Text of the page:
Range Safety Terms

  • Cold Range: A range command meaning there’s no live fire and guns should be unloaded and/or unaimed. Also called a “Closed Range” or a “Cease Firing” command.
  • Clear: This means the range is physically clear of any potential safety issues and no one is downrange. Do NOT resume shooting until the Range Safety Officer tells you.
  • Downrange: The end of a gun range where targets are hung/placed. The Range Safety Officer will usually command shooters to cease firing when someone is walking or standing downrange.
  • Firing Lane: The designated area shooters are allowed to aim and fire in. Typically includes a shooting bench and/or booth and a target post. Ranges have multiple lanes running parallel to one another, and you’re expected to stay in your own lane.
  • Firing Line: The line where you position yourself to get ready to shoot. These lines are either visibly marked on the ground or clarified as a specific location by the Range Safety Officer. In firing lanes, this line is usually just the shooting bench. Only shooters are allowed on the firing line.
  • Hot Range: A range command meaning shooters are allowed to start firing and moving loaded firearms to or from the firing line. Also called an “Open Range” or a “Commence Firing” command.
  • Range Safety Officer (RSO): The range staff member responsible for supervising shooters, enforcing the range’s rules and procedures, and handling any problems that occur. They often yell out range commands, especially at outdoor ranges. Also called the “Range Master.”
  • Misfire: When a bullet cartridge fails to eject when firing the gun. If unresolved, this problem can lead to an accidental discharge, which can be deadly.

Range Equipment & Gear Terms

  • Casing: Usually brass, this is the cylindrical tube part of a round of ammo. It should be ejected from the gun once fired. Sometimes called “shells.”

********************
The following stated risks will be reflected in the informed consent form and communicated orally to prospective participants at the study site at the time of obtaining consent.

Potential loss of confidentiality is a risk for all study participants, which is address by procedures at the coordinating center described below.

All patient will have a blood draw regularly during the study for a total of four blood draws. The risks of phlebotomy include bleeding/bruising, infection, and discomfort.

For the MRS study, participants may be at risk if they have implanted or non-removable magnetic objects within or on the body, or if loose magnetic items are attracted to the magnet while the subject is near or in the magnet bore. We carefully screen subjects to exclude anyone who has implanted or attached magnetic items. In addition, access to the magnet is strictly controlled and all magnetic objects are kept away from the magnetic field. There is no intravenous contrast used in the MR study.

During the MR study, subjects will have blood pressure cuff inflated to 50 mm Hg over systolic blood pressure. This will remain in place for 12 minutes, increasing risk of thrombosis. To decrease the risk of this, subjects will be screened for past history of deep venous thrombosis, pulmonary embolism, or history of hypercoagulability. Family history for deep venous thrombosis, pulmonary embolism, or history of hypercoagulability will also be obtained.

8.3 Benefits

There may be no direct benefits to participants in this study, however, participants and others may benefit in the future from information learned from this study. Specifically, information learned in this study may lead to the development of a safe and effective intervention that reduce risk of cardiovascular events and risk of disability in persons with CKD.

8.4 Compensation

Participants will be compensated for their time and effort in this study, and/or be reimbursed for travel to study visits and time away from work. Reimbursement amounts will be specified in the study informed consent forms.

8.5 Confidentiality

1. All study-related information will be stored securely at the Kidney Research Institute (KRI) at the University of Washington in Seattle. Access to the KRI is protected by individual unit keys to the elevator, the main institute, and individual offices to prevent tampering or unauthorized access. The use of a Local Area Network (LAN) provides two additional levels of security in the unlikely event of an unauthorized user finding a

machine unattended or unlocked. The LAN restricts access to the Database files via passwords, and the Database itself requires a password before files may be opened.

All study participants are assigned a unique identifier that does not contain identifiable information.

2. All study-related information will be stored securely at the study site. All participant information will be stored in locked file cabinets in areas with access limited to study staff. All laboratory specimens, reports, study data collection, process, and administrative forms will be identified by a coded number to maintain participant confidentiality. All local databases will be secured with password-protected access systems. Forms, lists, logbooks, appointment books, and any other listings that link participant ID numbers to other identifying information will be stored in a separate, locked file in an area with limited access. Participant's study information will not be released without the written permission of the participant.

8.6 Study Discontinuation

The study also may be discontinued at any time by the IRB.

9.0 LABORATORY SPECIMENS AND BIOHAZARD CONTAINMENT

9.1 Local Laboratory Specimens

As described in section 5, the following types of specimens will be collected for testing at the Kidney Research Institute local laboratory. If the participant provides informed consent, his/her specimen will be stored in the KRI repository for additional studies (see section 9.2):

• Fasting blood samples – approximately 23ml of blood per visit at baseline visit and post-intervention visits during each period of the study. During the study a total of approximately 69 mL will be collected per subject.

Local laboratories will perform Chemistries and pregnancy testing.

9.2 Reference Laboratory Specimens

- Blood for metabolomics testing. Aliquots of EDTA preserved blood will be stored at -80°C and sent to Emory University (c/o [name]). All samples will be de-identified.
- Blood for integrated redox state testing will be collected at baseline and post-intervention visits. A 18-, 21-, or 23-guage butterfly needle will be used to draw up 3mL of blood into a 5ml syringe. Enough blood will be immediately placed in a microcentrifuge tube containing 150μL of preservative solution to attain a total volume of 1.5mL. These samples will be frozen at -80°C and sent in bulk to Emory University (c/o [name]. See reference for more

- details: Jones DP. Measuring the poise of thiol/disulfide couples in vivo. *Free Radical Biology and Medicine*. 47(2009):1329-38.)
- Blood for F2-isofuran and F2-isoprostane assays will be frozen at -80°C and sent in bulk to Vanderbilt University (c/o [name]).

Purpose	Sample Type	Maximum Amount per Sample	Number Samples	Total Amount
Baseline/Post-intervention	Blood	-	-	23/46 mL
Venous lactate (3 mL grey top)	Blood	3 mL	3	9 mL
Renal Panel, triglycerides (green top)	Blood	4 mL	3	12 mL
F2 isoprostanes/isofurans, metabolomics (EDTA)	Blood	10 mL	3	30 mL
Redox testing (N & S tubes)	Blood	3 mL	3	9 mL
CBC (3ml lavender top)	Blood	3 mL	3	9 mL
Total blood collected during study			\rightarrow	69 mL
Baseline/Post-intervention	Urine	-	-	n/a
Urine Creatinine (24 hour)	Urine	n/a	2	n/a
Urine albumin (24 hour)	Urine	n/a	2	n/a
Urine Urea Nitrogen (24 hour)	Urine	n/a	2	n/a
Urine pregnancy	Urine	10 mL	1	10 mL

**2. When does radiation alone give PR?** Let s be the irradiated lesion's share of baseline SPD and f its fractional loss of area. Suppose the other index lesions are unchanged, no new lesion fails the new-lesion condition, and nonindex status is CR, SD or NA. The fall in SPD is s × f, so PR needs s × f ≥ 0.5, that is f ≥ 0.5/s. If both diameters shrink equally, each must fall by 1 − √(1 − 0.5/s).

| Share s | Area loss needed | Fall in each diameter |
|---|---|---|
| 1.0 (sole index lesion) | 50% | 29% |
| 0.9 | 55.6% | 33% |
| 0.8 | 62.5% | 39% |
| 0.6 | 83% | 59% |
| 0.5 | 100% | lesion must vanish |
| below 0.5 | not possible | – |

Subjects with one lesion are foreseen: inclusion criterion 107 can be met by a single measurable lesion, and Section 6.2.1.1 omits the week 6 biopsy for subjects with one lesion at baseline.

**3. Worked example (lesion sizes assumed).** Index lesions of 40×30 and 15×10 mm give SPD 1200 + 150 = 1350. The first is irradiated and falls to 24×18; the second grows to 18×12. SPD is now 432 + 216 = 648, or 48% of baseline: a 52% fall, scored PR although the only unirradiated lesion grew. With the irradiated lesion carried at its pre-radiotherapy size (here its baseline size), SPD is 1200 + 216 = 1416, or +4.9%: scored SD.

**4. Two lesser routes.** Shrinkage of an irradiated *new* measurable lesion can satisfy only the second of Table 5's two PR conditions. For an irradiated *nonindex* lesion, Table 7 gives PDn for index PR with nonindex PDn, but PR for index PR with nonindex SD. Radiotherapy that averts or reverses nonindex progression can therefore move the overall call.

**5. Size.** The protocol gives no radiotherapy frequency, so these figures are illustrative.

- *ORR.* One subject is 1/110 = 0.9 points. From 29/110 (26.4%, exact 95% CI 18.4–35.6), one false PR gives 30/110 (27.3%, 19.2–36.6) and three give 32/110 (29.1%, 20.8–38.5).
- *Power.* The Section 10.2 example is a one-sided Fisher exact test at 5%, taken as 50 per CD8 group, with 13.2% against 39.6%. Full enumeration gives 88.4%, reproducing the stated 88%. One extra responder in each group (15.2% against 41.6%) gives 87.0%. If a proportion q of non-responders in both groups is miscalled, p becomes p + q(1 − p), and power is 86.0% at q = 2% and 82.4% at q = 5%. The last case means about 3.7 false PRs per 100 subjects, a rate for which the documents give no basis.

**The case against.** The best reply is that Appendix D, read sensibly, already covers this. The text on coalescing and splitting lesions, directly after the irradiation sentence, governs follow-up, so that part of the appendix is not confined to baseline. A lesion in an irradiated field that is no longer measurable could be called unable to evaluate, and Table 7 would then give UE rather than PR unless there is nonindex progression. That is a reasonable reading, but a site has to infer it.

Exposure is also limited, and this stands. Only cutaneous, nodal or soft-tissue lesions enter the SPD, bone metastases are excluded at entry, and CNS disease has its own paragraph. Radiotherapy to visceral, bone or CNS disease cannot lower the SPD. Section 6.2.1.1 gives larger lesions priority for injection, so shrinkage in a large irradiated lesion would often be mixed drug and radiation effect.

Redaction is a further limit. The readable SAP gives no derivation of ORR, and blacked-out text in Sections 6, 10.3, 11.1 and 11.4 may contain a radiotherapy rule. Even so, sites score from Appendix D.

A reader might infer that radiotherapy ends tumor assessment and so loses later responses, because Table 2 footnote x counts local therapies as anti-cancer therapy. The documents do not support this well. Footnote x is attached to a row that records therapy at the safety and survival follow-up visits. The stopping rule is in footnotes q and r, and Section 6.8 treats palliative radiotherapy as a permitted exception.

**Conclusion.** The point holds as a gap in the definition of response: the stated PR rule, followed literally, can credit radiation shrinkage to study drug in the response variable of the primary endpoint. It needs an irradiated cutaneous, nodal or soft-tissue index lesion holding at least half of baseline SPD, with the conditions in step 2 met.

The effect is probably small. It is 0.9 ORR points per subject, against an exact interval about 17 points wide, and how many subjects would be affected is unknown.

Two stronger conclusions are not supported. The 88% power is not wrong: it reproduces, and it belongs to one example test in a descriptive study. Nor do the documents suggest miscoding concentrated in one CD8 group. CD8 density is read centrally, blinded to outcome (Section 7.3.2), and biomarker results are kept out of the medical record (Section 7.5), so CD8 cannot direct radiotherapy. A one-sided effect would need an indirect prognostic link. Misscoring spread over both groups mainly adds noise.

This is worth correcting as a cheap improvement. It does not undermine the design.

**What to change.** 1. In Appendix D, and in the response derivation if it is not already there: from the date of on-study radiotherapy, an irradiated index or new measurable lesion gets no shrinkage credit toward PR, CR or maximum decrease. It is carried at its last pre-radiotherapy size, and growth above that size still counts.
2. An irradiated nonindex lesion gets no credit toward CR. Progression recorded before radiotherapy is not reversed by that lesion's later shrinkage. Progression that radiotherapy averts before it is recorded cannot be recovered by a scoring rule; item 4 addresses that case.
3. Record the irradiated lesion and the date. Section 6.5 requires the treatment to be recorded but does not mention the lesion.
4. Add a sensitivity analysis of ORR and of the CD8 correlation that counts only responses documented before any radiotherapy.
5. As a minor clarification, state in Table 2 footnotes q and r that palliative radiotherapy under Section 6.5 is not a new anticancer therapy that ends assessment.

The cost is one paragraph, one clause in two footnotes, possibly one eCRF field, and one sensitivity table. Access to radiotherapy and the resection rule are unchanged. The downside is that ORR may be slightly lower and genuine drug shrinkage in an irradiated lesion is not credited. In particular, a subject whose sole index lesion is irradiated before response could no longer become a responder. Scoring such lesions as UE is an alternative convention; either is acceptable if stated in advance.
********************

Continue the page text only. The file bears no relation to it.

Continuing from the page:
• Eyes & Ears: The best range bags always include eye protection and hearing protection. Proper gun range etiquette (and safety) requires everyone—not just shooters—on the range to wear ballistic eyewear to protect the eyes from debris, as well as hearing protection to prevent ear damage from the loud gunshots.
  • Target: The item you’re shooting at. These are typically sheets of paper with some form of bullseye pattern to help measure accuracy. Most shooting ranges will have approved targets available for purchase.

Indoor Gun Ranges vs. Outdoor Gun Ranges

Depending on the type of range you plan on visiting, the safety rules and procedures will vary. Proper gun range etiquette, however, will not. If you’re unsure about what you should bring, what the range provides, or the benefits they offer, reach out and ask before you go. Regardless of whether you’re going to an indoor or an outdoor firing range, learning proper range etiquette is essential to keeping you and everyone else safe. Plus, it’ll help you get the most out of your shooting experience. After a few more visits to the range, you’ll start to feel more confident with your training and firearm skills.

FAQ’s for Gun Range Etiquette

Gun safety. Being at a gun range doesn’t make accidents impossible. All gun range etiquette rules and procedures are designed to keep you and those around you safe.

Shooting range fees depend on the range and what type of firearm you’re shooting but are usually $10-$25. This can increase if you’re renting or buying any gear from the range. Some ranges also offer memberships, which can be cost effective if you go often.

Gun ranges follow basic firearm safety rules: 1) Treat all guns as if they’re loaded. 2) Never aim the gun at anything you don’t intend to destroy. 3) Keep your finger off the trigger until you’re ready to shoot. 4) Be aware of your target and what’s beyond it.

The person in charge of supervising shooters and enforcing range rules at a gun range. The Range Safety Officer gives the range/firing commands and is responsible for maintaining safety.

A command Range Safety Officers give letting shooters know the range is either “hot” or “cold” and whether it’s okay to commence firing and aiming downrange.